• Policy-based provisioning: Administrators can enforce policies across different deployment environments by blacklisting application services or enforcing mandatory services. They can also facilitate policy-based provisioning by setting number of Total Instances (VMs) limits across all nodes in a deployment. Compliance View shows policy violations against currently active and effective policies on deployments and application updates.
  • Extensibility to any IT Service
    • In addition to out-of-the-box services, customers can now more easily extend vCloud Automation Center to publish any kind of IT service to the common service catalog. Whether it’s storage-as-a-service, backup-as-a-service, or something as simple as letting users add capacity to their e-mail account, the new Advanced Service Designer lets service architects design rich user forms and provisioning workflows in a matter of minutes.
    • Like out-of-the-box services, custom services leverage the same entitlement and approval policy engine, enabling organizations to enforce a consistent governance layer.
  • Integration with IT Business Management Standard Edition
    • Provides visibility into the cost and usage of on-premise virtual infrastructure and public cloud infrastructure, including benchmarking capabilities.
    • Supports “what-if” cost analysis to determine the best infrastructure type and placement options
    • Includes capacity, cost, and budget analysis capabilities for proactive planning
  • Improvements in Infrastructure as a Service
    • Support for VMware vCloud Hybrid Service: vCloud Automation Center now provides the ability to provision and perform basic administrative tasks on virtual machines deployed in vCloud Hybrid Services.
    • Support for OpenStack: In addition to vSphere, vCloud Director, Amazon Web Services, Hyper-V, Kernel-based Virtual Machine, Citrix XenServer, and various physical server management interfaces, vCloud Automation Center now provides support for provisioning and performing administrative actions on machines managed by OpenStack.
      • Supports RedHat OpenStack 3.0 (Grizzly)
      • Supports static IP and floating IP
      • Supports attach to VNC console
      • Support for Linux kickstart and WIMimage
    • Log in to vSphere machines from the service catalog: After a vSphere virtual machine is provisioned, a user can now access it via the VMware Remote Console.
    • Continued integration with vCNS: In previous versions, vCloud Automation Center provided support for placement in existing VXLANs, load balancers and security groups. This release adds support for the dynamic creation of isolated and routed networks and load balancers.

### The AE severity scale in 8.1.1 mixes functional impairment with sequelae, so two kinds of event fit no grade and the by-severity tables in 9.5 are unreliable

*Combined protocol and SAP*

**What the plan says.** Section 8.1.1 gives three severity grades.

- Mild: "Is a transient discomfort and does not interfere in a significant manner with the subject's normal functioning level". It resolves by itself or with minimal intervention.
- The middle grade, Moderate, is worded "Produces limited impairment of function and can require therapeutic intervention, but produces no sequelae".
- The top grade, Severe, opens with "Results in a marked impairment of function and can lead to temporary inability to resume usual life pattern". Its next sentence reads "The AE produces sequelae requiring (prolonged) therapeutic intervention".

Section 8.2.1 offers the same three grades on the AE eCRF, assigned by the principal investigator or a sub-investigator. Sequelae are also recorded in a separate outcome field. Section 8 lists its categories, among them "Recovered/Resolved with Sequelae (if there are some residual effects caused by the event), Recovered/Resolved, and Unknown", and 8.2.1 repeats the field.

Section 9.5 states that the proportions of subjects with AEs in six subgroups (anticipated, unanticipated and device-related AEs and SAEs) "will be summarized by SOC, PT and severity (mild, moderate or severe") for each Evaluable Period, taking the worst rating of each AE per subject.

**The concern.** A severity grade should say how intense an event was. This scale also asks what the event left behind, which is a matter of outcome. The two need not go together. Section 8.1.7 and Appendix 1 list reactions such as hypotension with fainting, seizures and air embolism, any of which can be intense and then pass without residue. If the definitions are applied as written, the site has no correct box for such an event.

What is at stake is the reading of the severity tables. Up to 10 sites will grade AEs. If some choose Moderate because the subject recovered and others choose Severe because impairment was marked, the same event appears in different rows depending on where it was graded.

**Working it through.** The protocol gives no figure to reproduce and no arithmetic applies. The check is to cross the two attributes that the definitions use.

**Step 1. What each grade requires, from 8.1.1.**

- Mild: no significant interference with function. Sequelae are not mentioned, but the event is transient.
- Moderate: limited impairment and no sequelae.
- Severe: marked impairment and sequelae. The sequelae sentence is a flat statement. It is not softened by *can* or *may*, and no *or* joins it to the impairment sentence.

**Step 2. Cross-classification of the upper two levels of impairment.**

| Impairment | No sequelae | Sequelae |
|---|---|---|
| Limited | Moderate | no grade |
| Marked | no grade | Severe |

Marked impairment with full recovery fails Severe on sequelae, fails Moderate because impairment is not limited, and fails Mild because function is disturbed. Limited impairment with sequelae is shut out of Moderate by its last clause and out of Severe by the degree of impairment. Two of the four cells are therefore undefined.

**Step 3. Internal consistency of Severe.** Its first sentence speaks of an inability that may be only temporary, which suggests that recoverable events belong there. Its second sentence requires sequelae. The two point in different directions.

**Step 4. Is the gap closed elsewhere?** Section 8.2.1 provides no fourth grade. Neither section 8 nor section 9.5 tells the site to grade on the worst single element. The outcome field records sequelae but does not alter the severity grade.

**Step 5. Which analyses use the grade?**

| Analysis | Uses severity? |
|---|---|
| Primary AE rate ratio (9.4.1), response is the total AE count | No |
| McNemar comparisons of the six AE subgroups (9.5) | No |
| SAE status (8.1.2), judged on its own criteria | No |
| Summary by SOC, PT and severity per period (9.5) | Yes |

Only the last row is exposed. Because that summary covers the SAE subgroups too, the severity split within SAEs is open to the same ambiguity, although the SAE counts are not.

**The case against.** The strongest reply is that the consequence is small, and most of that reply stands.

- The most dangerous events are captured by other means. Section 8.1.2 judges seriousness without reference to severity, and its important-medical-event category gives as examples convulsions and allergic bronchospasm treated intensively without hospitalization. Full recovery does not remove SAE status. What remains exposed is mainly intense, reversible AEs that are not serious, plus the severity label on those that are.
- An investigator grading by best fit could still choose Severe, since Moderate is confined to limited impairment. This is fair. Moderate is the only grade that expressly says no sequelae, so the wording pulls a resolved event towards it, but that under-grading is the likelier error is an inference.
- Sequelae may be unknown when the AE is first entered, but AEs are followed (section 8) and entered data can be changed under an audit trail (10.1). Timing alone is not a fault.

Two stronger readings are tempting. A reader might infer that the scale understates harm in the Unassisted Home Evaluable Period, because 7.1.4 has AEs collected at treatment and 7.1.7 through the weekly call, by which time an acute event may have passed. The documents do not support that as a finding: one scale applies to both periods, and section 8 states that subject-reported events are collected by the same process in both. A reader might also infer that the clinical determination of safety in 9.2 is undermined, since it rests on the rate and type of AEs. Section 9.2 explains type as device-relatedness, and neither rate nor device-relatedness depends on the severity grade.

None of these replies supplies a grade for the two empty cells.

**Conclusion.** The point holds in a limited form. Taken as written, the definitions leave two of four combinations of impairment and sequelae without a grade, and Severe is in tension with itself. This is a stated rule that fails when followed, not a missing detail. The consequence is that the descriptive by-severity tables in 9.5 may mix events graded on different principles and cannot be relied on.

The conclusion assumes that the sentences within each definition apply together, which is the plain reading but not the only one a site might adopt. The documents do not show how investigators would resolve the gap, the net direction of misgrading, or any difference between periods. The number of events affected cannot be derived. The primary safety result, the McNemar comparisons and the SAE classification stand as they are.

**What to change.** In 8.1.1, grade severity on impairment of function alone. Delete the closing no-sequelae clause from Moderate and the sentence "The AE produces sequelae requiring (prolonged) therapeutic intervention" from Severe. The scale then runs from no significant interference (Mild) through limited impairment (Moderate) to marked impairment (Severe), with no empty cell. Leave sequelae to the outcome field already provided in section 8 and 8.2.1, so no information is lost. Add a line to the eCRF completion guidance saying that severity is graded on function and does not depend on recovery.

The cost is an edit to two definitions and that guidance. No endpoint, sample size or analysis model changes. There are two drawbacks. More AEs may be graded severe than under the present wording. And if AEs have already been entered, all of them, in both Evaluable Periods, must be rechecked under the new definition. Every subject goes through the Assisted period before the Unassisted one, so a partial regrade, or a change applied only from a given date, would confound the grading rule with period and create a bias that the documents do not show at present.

• Support for vSAN as a datastore: vCloud Automation Center now supports storage clusters and allows the selection of a vSAN as a data store for a reservation.
  • Puppet Integration
    In this release, support for reuse of Puppet content to build application blueprints in Application Director allows application architects to accomplish the following goals:

    • Model multi-tier applications using Puppet modules.
    • Mix-and-match Puppet and non-Puppet content in application blueprints.
    • Import both Puppet Open Source and Puppet Enterprise Modules
    • Manage the application update life cycle while maintaining multi-node dependencies, property bindings, and diverse content types.
    • Leverage vCloud Automation Center Service Catalog to publish and request Puppet applications.
  • Enhanced vSphere support
    • vCloud Automation Center supports Storage DRS (SDRS): SDRS clusters and volumes are discovered as individual storage paths.
    • vCloud Automation Center supports storage clusters and recognizes a Storage DRS-enabled storage cluster as a datastore.
    • vCloud Automation Center automatically consumes the changes at the next data collection as datastores are added or removed from the storage cluster.
    • vCloud Automation Center supports Storage DRS automated mode.
    • vCloud Automation Center allows the selection of a cluster, standalone datastore, or a cluster member (datastore from a cluster) in the same reservation. All selections have the same priority and are accessed via round-robin.
  • Improved Administration Capabilities
    • Support for LDAP services: In addition to Microsoft Active Directory, vCloud Automation Center now provides support for LDAP-based directory services.
    • Improvements in multi-tenancy: vCloud Automation Center administrators can easily create multiple tenants with dedicated directory services, service catalog, and portal branding.
    • New verb-oriented RESTFUL APIs (BETA): New programmatic interfaces provide a more secure and easier way for external systems to interact with the vCloud Automation Center service catalog and cover operations such SSO authentication, submitting a service request, approving a request, listing provisioned items, and so on. These APIs are available for BETA testing and are expected to evolve in the next vCloud Automation Center release. Older vCloud Automation Center 5.x APIs are still available and have received minor updates for feature enhancements.